In the first round of the NBA playoffs, the Los Angeles Lakers face the daunting task of slowing down talented shooters like Devin Booker and Chris Paul for the Phoenix Suns on Sunday afternoon in the desert, forcing them off their usual spots they like to shoot the ball from and making them uncomfortable.
The Suns averaged 115.3 points per game during the regular season, No. 7 in the NBA. The shot 49 percent from the field (No. 2 in the NBA) and 37.8 percent from the three-point line (No. 7 in the NBA).
More impressive, Phoenix shot a league-best 47.4 percent on mid-range shots, a staple of Paul and Booker’s offensive games.
The Lakers counter with one of the best defenses in the NBA during the regular season. Los Angeles finished the regular season as the league leaders in defensive rating, allowing just 106.8 points per 100 opponent possessions. The Lakers also held opponents to 106.8 points per game, second in the NBA.
“This team is a great shooting team,” Lakers forward Anthony Davis said. “Not just from the mid-range, but they can also spray out and hit a three as well, so it puts us in a little bind. But our job is to make them all contested and make them tough shots.
“We know they’re going to make shots. They have some big-time shot makers and players. We can’t hang our head down when they make tough shots, whether it’s a two or a three. What we can do is get the ball out and run right back at them.”
Lakers head coach Frank Vogel said defensively the Lakers are focused on making it tough for the Suns to score from wherever they are at on the floor.
“There’s a perception that defenses in the NBA want to give up the mid-range (shots) and take away threes and basket attacks,” Vogel said. “But we want to take away everything, especially for a team that’s good at knocking down mid-range shots like CP3 (Paul) and Book (Booker) are -- really their whole team is.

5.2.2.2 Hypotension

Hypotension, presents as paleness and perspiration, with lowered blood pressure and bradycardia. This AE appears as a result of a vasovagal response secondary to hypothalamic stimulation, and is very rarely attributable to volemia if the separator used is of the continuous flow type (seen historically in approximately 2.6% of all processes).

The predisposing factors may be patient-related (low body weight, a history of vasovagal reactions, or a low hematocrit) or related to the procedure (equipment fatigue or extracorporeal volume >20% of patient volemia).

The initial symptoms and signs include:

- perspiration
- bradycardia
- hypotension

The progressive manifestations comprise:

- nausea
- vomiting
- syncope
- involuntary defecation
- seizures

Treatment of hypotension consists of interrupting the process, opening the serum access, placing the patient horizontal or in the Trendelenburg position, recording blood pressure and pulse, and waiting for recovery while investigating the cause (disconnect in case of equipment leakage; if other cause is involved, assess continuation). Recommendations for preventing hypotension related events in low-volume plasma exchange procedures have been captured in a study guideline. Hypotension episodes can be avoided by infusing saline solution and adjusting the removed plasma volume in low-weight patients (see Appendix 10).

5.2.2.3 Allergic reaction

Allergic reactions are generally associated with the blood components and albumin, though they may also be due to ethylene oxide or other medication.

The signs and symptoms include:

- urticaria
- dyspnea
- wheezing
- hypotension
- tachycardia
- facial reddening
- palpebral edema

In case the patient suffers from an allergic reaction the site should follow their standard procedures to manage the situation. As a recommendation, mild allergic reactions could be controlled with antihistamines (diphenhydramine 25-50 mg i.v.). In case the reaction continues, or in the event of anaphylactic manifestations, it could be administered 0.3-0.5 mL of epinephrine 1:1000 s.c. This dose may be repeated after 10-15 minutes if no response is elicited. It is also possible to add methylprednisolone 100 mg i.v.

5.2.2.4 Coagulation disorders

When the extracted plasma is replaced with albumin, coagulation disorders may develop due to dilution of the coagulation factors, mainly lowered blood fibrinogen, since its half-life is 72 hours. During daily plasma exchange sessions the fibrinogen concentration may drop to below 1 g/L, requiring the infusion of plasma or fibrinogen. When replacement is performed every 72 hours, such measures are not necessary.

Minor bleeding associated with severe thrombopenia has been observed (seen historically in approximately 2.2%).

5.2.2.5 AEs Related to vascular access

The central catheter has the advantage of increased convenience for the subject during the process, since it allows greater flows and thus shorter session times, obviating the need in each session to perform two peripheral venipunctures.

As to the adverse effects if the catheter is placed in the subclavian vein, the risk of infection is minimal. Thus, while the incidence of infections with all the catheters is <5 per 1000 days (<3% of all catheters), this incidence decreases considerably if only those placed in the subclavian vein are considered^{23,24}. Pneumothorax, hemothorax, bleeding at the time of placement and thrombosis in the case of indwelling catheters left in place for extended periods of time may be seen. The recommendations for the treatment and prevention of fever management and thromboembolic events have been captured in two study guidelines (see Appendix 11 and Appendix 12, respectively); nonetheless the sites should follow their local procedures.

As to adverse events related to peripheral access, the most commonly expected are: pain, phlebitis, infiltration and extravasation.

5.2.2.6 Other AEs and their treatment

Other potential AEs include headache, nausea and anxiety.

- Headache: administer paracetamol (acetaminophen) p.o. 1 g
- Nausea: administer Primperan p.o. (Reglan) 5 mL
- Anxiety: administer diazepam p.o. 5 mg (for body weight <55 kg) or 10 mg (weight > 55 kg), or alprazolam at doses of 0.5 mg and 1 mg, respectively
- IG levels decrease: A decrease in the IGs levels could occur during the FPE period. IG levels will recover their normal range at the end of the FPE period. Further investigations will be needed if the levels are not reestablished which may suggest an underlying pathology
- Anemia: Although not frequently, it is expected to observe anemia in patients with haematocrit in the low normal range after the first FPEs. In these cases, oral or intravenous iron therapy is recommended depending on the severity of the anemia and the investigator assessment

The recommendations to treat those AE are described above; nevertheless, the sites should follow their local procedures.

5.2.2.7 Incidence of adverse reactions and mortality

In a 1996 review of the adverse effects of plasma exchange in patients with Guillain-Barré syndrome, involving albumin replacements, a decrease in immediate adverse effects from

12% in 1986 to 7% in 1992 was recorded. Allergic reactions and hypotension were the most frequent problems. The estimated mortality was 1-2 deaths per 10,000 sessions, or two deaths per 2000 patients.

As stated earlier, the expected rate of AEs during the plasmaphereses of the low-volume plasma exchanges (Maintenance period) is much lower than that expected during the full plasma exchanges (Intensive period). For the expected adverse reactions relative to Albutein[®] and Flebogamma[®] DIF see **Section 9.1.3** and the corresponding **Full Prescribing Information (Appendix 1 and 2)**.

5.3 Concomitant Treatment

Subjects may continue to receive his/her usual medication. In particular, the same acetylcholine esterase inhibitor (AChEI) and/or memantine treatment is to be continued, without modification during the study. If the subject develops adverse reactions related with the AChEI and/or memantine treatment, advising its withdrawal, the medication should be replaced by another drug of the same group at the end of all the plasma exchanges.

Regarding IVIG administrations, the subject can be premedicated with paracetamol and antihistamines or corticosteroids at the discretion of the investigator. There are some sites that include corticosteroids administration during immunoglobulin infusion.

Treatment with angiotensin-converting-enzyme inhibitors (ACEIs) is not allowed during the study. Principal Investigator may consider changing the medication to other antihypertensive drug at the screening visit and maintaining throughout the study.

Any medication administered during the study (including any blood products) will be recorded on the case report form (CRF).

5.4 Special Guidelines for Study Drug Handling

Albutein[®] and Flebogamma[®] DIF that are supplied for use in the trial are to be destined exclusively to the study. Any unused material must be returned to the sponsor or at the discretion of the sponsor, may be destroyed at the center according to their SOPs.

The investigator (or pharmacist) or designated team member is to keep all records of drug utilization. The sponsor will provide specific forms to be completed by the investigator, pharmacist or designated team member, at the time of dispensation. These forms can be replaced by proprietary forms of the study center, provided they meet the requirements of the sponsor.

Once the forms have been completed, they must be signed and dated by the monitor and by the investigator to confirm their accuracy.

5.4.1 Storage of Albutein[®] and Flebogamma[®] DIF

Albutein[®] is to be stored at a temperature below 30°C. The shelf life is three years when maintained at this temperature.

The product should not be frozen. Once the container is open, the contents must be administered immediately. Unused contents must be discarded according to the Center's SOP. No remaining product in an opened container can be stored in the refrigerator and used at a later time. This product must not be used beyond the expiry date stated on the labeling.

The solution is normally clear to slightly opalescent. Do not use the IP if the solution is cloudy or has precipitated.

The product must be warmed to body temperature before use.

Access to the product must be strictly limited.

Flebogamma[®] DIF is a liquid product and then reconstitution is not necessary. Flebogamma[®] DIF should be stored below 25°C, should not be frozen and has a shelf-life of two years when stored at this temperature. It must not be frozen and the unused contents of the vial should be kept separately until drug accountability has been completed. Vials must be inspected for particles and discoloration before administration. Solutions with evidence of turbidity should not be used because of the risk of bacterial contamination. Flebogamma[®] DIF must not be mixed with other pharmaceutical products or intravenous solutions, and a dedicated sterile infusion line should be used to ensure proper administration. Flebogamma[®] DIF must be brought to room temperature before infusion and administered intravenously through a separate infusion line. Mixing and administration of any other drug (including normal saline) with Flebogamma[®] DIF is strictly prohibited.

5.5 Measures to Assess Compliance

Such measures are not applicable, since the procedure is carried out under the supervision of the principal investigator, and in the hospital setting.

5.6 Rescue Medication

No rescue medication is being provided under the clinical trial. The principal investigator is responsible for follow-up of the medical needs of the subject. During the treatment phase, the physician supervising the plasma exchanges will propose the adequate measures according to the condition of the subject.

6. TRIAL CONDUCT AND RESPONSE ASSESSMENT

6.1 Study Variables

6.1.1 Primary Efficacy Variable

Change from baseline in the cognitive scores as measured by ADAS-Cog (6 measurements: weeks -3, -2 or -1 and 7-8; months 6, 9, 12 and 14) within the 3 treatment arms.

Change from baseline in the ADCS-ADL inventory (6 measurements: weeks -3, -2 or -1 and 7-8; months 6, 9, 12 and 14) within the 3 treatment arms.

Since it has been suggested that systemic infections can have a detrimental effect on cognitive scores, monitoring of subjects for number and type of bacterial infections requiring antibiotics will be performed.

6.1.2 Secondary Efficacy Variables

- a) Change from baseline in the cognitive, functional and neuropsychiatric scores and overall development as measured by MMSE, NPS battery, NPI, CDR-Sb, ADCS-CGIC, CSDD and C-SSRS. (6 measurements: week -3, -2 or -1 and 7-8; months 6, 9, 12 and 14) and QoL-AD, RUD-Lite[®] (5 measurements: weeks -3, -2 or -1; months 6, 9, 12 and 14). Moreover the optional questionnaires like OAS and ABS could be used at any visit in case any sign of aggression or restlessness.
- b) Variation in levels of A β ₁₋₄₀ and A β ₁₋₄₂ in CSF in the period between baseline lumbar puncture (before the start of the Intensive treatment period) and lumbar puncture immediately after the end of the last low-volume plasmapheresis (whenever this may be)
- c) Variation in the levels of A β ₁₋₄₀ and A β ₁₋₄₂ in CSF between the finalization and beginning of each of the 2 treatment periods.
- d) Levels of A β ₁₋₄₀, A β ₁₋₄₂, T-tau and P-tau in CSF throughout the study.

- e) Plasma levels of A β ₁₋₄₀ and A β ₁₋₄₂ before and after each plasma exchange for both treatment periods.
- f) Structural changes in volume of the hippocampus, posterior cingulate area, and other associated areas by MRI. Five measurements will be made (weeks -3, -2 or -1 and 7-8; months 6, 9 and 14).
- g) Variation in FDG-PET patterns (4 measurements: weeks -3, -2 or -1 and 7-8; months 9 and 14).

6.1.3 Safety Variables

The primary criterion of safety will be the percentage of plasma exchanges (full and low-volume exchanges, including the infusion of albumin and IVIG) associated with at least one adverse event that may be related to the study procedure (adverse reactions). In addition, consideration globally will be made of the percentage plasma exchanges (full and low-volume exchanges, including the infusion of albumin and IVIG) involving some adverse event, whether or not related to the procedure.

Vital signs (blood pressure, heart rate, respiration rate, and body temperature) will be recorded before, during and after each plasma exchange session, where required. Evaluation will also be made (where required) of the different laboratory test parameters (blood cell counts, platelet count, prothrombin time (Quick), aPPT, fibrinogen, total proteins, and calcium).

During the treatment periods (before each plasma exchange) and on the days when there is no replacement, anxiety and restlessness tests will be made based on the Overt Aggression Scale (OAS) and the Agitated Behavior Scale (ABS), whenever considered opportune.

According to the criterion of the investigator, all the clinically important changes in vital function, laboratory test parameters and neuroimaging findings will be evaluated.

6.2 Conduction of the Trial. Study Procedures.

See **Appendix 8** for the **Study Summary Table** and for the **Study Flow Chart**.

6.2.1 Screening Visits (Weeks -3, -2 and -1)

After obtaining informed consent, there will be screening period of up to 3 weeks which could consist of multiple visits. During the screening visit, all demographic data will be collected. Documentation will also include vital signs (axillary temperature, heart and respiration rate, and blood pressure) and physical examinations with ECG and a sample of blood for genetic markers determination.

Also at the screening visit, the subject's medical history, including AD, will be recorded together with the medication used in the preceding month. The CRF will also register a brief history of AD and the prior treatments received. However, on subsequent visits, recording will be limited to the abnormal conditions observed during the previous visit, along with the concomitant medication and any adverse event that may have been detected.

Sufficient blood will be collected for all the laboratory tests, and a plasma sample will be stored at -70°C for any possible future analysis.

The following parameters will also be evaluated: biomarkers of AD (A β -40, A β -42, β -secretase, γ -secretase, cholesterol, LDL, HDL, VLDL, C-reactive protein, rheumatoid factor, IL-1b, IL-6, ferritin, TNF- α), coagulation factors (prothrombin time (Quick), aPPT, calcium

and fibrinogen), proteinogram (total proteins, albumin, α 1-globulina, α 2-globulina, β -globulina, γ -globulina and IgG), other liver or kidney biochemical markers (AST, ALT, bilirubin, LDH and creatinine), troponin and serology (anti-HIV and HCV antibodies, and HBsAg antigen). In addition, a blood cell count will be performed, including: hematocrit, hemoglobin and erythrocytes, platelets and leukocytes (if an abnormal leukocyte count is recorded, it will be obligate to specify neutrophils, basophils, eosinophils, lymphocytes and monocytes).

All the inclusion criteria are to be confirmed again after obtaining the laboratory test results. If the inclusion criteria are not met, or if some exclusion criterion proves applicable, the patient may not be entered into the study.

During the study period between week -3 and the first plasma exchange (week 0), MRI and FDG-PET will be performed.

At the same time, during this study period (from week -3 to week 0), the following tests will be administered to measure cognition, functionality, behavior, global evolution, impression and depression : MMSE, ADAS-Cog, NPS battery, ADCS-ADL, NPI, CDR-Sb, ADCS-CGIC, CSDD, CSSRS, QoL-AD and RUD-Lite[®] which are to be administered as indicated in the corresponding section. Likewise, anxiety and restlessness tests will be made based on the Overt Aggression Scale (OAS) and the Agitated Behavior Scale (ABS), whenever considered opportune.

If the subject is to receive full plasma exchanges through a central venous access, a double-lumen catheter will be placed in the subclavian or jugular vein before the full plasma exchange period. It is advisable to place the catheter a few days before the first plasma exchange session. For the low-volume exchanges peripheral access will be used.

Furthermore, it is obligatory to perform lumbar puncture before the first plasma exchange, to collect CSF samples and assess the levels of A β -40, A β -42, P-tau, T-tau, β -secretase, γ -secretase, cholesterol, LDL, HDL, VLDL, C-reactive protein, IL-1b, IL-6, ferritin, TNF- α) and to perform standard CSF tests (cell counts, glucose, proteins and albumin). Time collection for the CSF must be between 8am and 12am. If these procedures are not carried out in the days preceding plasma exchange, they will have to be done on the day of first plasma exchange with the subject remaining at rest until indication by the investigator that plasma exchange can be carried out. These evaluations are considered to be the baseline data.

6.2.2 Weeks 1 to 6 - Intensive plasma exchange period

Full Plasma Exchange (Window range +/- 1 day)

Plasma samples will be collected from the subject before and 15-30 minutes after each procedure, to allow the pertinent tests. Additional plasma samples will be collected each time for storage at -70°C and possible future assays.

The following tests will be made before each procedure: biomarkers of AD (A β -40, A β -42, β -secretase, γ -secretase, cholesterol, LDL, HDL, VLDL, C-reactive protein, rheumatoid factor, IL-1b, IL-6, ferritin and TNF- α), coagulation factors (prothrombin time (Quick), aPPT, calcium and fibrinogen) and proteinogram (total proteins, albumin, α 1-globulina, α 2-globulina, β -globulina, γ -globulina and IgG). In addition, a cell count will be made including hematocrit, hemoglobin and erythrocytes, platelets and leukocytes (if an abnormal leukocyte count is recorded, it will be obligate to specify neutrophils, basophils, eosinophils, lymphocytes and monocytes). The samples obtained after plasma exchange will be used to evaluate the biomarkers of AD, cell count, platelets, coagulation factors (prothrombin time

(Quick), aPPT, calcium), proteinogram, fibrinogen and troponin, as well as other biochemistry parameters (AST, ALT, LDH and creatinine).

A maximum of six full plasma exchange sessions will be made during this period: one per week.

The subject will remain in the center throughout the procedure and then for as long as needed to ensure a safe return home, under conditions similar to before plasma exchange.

“So, we want to take away everything, and certainly that’s a part of it.”
The Suns should be well-rested, having not played since the end of the regular season last week. However, Vogel said his team could have an advantage heading into the Sunday afternoon matchup with Phoenix in Game 1, coming off a win over the Golden State Warriors in the play-in tournament to capture the No. 7 seed.
“If you win, I think there’s benefit to it,” Vogel said about competing in the play-in tournament. “It’s just a high-risk event. If you lose, there’s big consequences. But if you’re able to be put into that environment where every possession matters and you’re able to prevail, I think there’s a benefit to your group of heightening your senses and instincts, creating that playoff environment before you hit a seven-game series.
“So, hopefully that plays as a positive for us going into the next game, but we’ll see how it plays out.”
Wednesday’s win over the Warriors also provided the Lakers with another opportunity to build chemistry, with LeBron James and Davis still working their way back from injuries during the regular season.
“Every day we’re talking things out,” Davis said. “We’re watching film together. We’re learning each other on the floor. It’s going to take time because we haven’t had much game-time together on the floor. … But once we get that chemistry and cohesiveness down pact, then we’ll be fine. And we’re refining it more and more every time we step out on the floor.”
Added James: “The playoffs are all about chess moves. It’s going to be a chess match, back and forth. We understand that. And we’ll see who makes the best moves.”